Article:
In 2010, Abp. Hannan published his memoirs, “The Archbishop Wore Combat Boots,” which documented his career as a seminarian in Rome in the 1930s during the buildup to World War II, his service as a paratroop chaplain for the 82nd Airborne and his confidential relationship with Kennedy when he was an auxiliary bishop of Washington.
Abp. Hannan and Kennedy were so close that first lady Jacqueline Kennedy asked him to deliver the eulogy at the assassinated president’s funeral Mass on Nov. 25, 1963, at St. Matthew Cathedral in Washington. According to church protocol, that responsibility normally would have fallen to Washington Abp. Patrick O’Boyle, who graciously allowed his auxiliary to deliver the eulogy.
In 1968, Abp. Hannan returned to Washington from New Orleans to deliver the graveside eulogy at the funeral of Sen. Robert F. Kennedy. In 1994, he offered graveside prayers at the interment of Jacqueline Kennedy Onassis in Arlington National Cemetery.
Abp. Hannan retired one year after the historic 1987 visit of Pope John Paul II to New Orleans, an event he often called the highlight of his life as a priest.
Abp. Hannan started educational television station WLAE in the 1980s and was still filing television reports as late as Hurricane Katrina in 2005. One week after the storm, when an Army helicopter carrying Abp. Paul Cordes, the papal envoy, and several other bishops landed in a field in Biloxi, Miss., Abp. Hannan–along with his cameraman–was waiting for them to conduct interviews for his TV show.
Born in Washington May 20, 1913, Abp. Hannan was the fifth of eight children. His father, an Irish immigrant, came to the United States at 18 and found work as a plumber, building his trade into a flourishing business that weathered even the Great Depression.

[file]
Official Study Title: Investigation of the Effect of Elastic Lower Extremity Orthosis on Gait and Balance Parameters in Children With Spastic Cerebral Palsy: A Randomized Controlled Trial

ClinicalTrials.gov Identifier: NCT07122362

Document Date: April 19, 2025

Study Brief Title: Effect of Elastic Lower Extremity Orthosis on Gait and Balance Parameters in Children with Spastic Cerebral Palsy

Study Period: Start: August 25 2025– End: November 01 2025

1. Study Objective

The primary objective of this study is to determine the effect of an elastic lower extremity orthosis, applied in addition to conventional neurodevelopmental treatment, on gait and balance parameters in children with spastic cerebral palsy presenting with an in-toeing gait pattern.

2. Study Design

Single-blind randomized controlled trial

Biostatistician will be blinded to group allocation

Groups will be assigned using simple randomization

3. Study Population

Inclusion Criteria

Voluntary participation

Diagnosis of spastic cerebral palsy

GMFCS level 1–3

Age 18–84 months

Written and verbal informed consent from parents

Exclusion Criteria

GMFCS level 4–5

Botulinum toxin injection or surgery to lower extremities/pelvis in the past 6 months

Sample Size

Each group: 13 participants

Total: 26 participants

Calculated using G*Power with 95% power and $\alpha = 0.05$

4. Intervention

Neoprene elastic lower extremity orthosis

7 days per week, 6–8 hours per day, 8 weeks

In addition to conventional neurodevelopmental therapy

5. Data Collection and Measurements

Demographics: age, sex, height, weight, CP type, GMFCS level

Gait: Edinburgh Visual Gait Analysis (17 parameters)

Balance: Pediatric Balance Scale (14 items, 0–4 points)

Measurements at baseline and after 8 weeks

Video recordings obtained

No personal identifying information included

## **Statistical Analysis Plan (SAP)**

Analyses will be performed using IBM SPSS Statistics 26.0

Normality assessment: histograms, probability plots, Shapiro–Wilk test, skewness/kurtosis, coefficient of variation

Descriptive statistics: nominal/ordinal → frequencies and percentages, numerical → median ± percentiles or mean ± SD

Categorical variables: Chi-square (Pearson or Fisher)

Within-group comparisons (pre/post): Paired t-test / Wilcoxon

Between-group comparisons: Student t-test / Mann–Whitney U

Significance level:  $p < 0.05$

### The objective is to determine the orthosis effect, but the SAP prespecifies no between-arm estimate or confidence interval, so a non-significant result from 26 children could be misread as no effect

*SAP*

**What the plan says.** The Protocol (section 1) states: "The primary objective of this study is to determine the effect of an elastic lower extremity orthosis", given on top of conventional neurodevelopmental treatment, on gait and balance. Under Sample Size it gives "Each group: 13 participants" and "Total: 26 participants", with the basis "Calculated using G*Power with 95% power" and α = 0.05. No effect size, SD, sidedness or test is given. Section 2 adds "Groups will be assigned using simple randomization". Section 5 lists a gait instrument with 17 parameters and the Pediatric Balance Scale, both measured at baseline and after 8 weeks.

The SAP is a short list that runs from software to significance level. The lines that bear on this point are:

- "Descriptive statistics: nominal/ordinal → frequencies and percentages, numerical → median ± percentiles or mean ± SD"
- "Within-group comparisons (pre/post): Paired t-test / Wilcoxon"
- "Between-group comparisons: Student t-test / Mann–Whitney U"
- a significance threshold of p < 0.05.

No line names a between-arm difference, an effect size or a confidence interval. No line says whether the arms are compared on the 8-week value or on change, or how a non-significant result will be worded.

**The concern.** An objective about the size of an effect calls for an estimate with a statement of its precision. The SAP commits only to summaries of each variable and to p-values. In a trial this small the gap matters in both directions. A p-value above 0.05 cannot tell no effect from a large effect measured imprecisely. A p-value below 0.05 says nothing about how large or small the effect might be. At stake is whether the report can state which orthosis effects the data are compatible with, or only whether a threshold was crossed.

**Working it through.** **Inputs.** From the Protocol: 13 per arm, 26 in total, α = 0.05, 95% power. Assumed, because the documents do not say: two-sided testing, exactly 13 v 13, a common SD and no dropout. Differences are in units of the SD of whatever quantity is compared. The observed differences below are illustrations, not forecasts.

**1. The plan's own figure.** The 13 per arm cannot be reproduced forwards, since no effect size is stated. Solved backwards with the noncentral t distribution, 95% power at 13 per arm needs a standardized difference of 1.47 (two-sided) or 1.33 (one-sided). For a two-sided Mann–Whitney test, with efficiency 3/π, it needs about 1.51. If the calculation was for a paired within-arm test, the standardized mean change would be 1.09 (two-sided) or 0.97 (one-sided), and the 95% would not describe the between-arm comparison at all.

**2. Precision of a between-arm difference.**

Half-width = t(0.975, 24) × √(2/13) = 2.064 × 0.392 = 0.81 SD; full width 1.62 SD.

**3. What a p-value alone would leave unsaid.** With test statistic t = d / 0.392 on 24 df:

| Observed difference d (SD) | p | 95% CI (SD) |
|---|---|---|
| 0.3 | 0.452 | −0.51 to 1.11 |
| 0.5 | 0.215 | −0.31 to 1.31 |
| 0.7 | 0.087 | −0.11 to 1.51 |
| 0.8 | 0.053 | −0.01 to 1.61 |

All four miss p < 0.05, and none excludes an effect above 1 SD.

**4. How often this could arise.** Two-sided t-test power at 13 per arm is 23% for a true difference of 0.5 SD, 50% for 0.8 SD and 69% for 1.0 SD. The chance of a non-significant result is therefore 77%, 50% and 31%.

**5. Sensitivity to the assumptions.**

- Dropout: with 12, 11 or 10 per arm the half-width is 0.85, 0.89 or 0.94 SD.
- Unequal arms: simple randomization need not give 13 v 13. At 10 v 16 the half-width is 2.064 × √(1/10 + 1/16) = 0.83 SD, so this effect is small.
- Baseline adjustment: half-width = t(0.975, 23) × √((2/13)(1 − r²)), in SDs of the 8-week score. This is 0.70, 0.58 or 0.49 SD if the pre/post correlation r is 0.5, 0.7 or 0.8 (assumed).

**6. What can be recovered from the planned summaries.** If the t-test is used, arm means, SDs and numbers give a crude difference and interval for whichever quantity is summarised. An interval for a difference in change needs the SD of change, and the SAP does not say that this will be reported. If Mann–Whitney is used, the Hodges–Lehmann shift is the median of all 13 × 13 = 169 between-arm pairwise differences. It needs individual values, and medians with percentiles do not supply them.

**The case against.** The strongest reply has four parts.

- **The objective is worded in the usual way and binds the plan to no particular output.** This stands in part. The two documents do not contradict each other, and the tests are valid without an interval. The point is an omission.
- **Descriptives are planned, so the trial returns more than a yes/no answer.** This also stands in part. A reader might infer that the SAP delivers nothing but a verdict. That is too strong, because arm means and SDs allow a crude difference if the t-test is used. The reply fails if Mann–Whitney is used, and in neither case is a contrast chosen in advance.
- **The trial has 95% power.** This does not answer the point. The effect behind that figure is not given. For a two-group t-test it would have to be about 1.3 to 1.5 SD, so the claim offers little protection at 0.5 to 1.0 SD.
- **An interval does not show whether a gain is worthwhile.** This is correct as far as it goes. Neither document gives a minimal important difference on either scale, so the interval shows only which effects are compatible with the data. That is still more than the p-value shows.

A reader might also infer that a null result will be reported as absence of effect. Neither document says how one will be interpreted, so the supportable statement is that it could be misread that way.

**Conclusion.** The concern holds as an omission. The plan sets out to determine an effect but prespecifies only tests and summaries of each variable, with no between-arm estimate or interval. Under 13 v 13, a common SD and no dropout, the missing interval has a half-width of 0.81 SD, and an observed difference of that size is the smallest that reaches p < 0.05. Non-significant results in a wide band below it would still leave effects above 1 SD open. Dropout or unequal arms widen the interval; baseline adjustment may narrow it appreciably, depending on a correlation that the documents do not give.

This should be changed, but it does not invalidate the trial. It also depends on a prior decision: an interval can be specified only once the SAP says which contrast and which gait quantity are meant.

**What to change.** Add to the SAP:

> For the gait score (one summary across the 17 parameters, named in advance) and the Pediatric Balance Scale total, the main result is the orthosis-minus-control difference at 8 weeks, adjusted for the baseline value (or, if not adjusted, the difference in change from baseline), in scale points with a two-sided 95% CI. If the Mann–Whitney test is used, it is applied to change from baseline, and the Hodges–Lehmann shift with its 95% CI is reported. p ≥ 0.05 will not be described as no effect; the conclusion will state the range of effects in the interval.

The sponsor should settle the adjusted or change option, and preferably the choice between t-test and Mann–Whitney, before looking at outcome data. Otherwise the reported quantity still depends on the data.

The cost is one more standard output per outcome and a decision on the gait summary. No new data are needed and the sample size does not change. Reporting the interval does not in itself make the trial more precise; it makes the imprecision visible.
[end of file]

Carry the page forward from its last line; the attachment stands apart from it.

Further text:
A leader in both scholastic work and sports activities, young Philip captained the winning cadet company his senior year at St. John’s College High School in Washington. As graduation approached, he startled his family by announcing that instead of taking the test for the US Military Academy at West Point, he would enter the seminary.
He attended St. Charles College in Catonville, Md., and the Sulpician Seminary in Washington, receiving a master’s degree from The Catholic University of America before going in 1936 to the Pontifical North American College in Rome, where he experienced firsthand the growing tensions in Europe and the preparations for World War II.
He earned a licentiate in theology from the Pontifical Gregorian University in Rome and later earned a doctorate in canon law from Catholic University.
Ordained in Rome Dec. 8, 1939, by Bp. Ralph Hayes of Davenport, IA, then rector of the North American College, Father Hannan remained in Rome until the following summer, when all American seminarians were ordered by the US secretary of state to leave to ensure their personal safety. He celebrated his first Mass in the United States June 16, 1940, at St. Matthew Cathedral in Washington.
He then served as assistant pastor for two years at St. Thomas Aquinas Church in Baltimore.
In 1942, he volunteered as a wartime paratroop chaplain and served with the 505th Parachute Regiment of the 82nd Airborne Division. After cursory instructions on the ground, he took five practice jumps to earn his official status as a paratroop chaplain.